The more I think about Darkness Points the more I believe that Fira Ligan have quietly snuck a real innovation into gaming, with no fanfare. First of all, it means that there is no longer a limit on how often players chose to re-roll, or use a power. They can do so whenever they feel their character needs it. Some people complain that Bennie point systems spoil players’ immersion, or worse, that they are not real roleplaying, because the players have a resource to keep account of which isn’t part of the game-world. In this system, only the GM needs to keep track of points – there’s nothing to take the players out of the story. Secondly, players don’t have feel as though they should “earn” Bennies though good role-playing, or making the GM laugh or, in the case of Cortex+ Plot Points, by risking failures and complications early in the scenario. And that brings me to the third benefit: unlike Cortex+ which tries to emulate modern TV story-beats of failures and complications build up until the third act where our heroes come up trumps, this system gives Coriolis a darker mode – a sense of growing doom, as players push their luck again and again.
The skills are few in number, and broad. So if you give your medical examiner a four in science expecting her to be good at biology and pathology, then there’s nothing to stop her using those four dice plus her wits to solve an Astro-physics problem. It even says “You are well-read on everything from astrophysics and geochemistry to bionics and socio-arithmetics.” This might lend to quite a pulpy feel, but I guess the GM can dial in a little more “realism” by imposing difficulty dice if it’s “not her field.” Me, I like pulpy sci-fi well enough, but it might not impress GURPS players.
I’ve been wondering quite what my mate Dave was so excited about in his proselytising Coriolis to me. “Hot damn yes! What are you waiting for?” He wrote to me “Based on the fucking brilliant concepts in Mutant Year Zero and mixing in the bits I love about Firefly, this one promises to be a possible life-long fave for me.” To be honest, I don’t think I’ve seen any “fucking brilliant concepts yet”. I like the prayer thing, but nothing else is “new”. However, even though there isn’t much new in the combat chapter either, I think I begin to see that Dave might like. And in fact, I think I like it too. This, more than anything else I’ve read so far, makes me want to run the game. Though, initiative doesn’t.
Initiative is the roll of a d6, and there’ s a somewhat clunky if necessary system for breaking what must be frequent initiative ties. Actually, one function of of the Icon deck is to be a (slightly) more elegant initiative randomiser. There are ways of raising your initiative through later combat rolls, and you can volunteer at any point to lower yours, but otherwise, the turn order remains the same for every round until the end of the combat.
Then, with some trepidation, I read of “three action points” to spend each turn, and “slow, normal and fast” actions, and I’m thinking, “this is old school.” But when we get to hand to hand melee, and defence rolls, I’m won-over. This is one of the few systems I know wherein you can defend yourself with a counter-attack. Suddenly I’m interested. Suddenly I really really want to run a combat to see how it works.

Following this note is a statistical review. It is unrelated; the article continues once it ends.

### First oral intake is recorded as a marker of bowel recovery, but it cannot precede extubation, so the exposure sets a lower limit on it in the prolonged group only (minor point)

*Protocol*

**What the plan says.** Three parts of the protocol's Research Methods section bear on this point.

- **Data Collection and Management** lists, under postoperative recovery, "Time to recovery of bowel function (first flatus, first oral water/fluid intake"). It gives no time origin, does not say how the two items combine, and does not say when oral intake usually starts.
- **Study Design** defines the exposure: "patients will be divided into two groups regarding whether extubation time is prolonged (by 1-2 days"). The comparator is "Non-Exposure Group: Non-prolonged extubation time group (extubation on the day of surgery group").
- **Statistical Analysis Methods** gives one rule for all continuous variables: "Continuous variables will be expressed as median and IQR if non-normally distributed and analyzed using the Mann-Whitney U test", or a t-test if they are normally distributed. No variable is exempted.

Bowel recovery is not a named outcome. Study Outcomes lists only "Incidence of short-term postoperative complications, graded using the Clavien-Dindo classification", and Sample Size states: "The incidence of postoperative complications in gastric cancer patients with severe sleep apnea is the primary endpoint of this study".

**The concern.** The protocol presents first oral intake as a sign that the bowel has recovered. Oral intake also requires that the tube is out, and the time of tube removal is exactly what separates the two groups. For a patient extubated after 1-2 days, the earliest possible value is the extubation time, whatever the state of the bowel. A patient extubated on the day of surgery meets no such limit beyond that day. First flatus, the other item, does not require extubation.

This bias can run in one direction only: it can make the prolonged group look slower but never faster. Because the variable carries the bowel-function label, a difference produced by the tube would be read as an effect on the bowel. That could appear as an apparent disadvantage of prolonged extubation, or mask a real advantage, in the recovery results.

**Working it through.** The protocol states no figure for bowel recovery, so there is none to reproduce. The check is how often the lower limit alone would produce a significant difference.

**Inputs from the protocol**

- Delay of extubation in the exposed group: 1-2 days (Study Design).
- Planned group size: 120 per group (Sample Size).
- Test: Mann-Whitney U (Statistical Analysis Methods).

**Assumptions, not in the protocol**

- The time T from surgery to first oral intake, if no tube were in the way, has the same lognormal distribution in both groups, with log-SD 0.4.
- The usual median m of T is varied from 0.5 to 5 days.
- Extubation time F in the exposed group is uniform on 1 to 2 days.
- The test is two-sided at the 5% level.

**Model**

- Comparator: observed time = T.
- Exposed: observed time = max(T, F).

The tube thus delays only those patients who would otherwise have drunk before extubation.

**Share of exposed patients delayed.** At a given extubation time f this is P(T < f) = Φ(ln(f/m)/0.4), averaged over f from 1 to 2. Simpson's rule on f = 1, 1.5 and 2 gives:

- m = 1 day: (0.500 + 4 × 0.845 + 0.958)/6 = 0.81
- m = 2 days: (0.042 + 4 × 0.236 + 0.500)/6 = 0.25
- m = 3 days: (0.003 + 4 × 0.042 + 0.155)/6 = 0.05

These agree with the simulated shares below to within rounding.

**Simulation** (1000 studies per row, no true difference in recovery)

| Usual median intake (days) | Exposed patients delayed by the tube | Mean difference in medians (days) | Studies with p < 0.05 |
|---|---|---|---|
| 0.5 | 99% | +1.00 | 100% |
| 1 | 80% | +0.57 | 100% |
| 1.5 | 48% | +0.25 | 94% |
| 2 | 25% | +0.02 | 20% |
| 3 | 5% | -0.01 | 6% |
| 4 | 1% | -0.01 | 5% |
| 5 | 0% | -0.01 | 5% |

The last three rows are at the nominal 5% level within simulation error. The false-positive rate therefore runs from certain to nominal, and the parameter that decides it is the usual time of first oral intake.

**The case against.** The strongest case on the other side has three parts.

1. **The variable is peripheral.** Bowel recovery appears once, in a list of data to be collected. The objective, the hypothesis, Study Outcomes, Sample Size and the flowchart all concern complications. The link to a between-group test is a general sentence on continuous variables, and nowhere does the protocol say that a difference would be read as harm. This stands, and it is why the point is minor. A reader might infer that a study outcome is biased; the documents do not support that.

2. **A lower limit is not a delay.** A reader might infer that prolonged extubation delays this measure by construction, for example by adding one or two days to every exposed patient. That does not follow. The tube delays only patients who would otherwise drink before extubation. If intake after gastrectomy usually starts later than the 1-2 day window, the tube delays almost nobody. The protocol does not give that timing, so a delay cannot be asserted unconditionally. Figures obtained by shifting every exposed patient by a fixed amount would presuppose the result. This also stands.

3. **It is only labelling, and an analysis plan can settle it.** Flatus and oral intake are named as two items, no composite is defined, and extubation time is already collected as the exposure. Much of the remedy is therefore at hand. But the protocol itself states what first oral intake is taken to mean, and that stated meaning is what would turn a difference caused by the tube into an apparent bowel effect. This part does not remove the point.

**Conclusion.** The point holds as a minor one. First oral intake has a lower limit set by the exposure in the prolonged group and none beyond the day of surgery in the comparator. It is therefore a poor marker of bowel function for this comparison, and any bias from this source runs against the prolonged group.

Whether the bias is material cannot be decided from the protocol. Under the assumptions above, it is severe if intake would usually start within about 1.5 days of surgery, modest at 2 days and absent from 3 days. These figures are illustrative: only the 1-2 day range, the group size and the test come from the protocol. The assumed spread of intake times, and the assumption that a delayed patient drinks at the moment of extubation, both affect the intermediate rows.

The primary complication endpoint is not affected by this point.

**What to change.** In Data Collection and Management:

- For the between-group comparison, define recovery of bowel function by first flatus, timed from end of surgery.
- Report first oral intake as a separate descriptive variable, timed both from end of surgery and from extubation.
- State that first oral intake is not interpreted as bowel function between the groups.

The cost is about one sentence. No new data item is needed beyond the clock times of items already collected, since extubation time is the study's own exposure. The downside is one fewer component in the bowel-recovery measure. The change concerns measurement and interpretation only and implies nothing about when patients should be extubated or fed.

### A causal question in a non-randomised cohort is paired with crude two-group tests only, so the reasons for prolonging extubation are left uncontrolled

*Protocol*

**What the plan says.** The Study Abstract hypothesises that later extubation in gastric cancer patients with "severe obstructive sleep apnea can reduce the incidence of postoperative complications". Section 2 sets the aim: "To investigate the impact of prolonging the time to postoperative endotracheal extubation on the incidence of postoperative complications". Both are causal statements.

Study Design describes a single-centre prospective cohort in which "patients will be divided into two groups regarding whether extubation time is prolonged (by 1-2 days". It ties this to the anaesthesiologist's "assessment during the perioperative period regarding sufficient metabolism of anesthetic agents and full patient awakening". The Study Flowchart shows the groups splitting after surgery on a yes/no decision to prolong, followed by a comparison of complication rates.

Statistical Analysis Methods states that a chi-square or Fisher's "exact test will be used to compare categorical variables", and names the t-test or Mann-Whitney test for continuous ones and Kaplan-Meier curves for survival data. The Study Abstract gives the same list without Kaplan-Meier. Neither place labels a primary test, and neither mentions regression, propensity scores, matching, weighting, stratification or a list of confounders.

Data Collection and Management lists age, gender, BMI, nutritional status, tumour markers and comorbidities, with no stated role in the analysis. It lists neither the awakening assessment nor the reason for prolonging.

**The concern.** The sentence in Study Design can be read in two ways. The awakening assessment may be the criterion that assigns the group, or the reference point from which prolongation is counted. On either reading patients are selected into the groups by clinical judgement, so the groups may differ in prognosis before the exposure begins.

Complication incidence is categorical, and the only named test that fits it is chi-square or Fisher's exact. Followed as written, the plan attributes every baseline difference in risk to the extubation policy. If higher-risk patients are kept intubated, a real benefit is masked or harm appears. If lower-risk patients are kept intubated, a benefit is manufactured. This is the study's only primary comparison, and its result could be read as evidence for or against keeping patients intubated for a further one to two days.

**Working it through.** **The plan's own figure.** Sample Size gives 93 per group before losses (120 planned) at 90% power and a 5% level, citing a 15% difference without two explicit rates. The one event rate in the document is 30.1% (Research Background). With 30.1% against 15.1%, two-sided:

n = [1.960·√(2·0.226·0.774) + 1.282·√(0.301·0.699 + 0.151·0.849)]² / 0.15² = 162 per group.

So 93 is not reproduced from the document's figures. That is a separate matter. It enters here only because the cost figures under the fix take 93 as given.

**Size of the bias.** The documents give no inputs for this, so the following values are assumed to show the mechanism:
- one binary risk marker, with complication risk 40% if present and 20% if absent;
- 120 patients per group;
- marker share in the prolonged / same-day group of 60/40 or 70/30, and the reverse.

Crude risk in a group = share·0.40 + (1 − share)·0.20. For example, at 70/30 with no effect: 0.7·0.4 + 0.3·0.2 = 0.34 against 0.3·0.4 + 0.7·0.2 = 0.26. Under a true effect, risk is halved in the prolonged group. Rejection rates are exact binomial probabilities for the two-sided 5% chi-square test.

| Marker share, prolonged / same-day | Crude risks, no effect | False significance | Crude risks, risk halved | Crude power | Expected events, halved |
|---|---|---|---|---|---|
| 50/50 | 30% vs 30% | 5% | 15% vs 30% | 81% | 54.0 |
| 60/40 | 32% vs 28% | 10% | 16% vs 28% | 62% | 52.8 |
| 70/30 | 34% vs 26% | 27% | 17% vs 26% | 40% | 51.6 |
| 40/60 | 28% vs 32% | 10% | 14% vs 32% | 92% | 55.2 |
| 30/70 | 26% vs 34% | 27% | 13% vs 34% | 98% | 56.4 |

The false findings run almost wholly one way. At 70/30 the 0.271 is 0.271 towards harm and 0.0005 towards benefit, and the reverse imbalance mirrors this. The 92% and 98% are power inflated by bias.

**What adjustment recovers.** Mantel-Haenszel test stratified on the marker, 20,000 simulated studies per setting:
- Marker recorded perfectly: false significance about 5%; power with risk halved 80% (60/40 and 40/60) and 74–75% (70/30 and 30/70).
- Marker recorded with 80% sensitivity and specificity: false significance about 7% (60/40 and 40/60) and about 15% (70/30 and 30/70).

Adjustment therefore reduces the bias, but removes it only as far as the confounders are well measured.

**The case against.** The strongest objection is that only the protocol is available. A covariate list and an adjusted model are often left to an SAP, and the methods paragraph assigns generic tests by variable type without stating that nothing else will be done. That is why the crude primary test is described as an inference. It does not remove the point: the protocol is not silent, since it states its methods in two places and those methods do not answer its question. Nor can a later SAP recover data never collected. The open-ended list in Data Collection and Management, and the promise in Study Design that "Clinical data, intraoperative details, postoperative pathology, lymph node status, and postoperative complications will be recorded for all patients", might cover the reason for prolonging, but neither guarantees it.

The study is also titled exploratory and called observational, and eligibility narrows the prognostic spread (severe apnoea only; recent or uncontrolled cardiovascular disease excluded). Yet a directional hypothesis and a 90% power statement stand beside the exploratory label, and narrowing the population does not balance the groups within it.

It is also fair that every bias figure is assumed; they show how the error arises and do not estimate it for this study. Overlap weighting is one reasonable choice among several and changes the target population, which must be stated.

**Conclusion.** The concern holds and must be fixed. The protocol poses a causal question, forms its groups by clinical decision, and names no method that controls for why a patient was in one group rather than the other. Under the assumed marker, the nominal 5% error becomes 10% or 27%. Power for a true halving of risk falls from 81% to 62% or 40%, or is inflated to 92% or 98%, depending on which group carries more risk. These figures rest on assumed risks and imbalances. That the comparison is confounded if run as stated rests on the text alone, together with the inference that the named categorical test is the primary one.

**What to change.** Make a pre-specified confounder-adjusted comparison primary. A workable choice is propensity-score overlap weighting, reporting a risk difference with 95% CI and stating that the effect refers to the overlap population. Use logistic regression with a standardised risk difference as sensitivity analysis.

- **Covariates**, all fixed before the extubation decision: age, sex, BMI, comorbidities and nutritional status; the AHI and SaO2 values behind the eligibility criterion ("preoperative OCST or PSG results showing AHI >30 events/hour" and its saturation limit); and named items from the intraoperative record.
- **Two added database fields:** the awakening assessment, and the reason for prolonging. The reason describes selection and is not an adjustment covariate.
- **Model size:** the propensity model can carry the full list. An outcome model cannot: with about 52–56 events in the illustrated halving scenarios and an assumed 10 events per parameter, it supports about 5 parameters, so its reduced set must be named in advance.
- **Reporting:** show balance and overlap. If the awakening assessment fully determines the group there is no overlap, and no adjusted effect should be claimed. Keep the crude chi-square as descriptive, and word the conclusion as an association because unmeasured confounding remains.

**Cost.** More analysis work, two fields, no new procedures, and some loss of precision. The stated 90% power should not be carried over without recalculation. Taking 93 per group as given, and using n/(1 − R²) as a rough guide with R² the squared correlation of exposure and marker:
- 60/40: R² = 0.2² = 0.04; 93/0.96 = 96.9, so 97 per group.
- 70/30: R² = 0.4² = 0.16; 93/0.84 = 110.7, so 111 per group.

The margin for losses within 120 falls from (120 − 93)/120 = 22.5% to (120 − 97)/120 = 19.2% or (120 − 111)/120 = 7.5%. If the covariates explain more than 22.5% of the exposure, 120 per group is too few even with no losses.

The attack roll mechanic is much like a skill test, the first six in your pools means you hit, and you can choose a variety of bonus effects for each extra six you roll, including achieving a grapple, for example, or raising your initiative. You can only roll defence dice if you have action points to spend still (which is one reason you may want to voluntarily lower your initiative). Every success you get, you get to choose the effect.
Ranged combat uses the same sort of rolls, but of course there is no defence roll. Cover is important, but doesn’t work to reduce your chances of getting hit, instead working like armour. You run out of bullets when the GM spends a darkness point, after three quick shots in a row, or during auto fire, when you just keep rolling dice until you roll a one. There are also workable and deceptively simple rules for overwatch fire.
You can’t die from losing hit points, they just leave you “broken”. You can be broken through combat stress (delivered through things like suppressive fire) too. But you can, you very very can, die through crits. Every weapon has a critical number, which is the number of sixes you need to roll beyond the first to get a crit. If you do, roll 2d6 as a d66 (or draw an Icon card if you have the deck). 11-35 describe a number of injuries. 36-64 describe your injury and tell you how long it’s going to take to die. 65, 66? You are dead. That table is followed by other ways you can die. Fire, drowning, vacuum you know the sort of thing. And all pretty unforgiving. This could be a deadly game.
Ship combat starts with rules on detecting each other and silent running. Assuming both ships have made combat, the captain rolls her Command skill, and the highest scoring dice goes first. As there is a good chance two competent captains will both get sixes, the one with the most goes first. If they tie the one with the highest Command goes first and if they still tie, then they roll another dice. Like personal combat, a rather clunky initiative system. Then there are five phases, each fight ship completes each phase in initiative order.
1) Order phase – the captain writes down one of four orders and makes a Command roll, any success will count as bonuses in one of the next four phases.
2) The Engineers distributes Power points
3) The pilot maneuvers
4) The sensor operator attempts to target the enemy/break the enemy’s target lock
5) The gunners… gun.
All of which is very admirable for involving all the players (at least, five of them), but it does feel like a boardgame or miniatures wargame.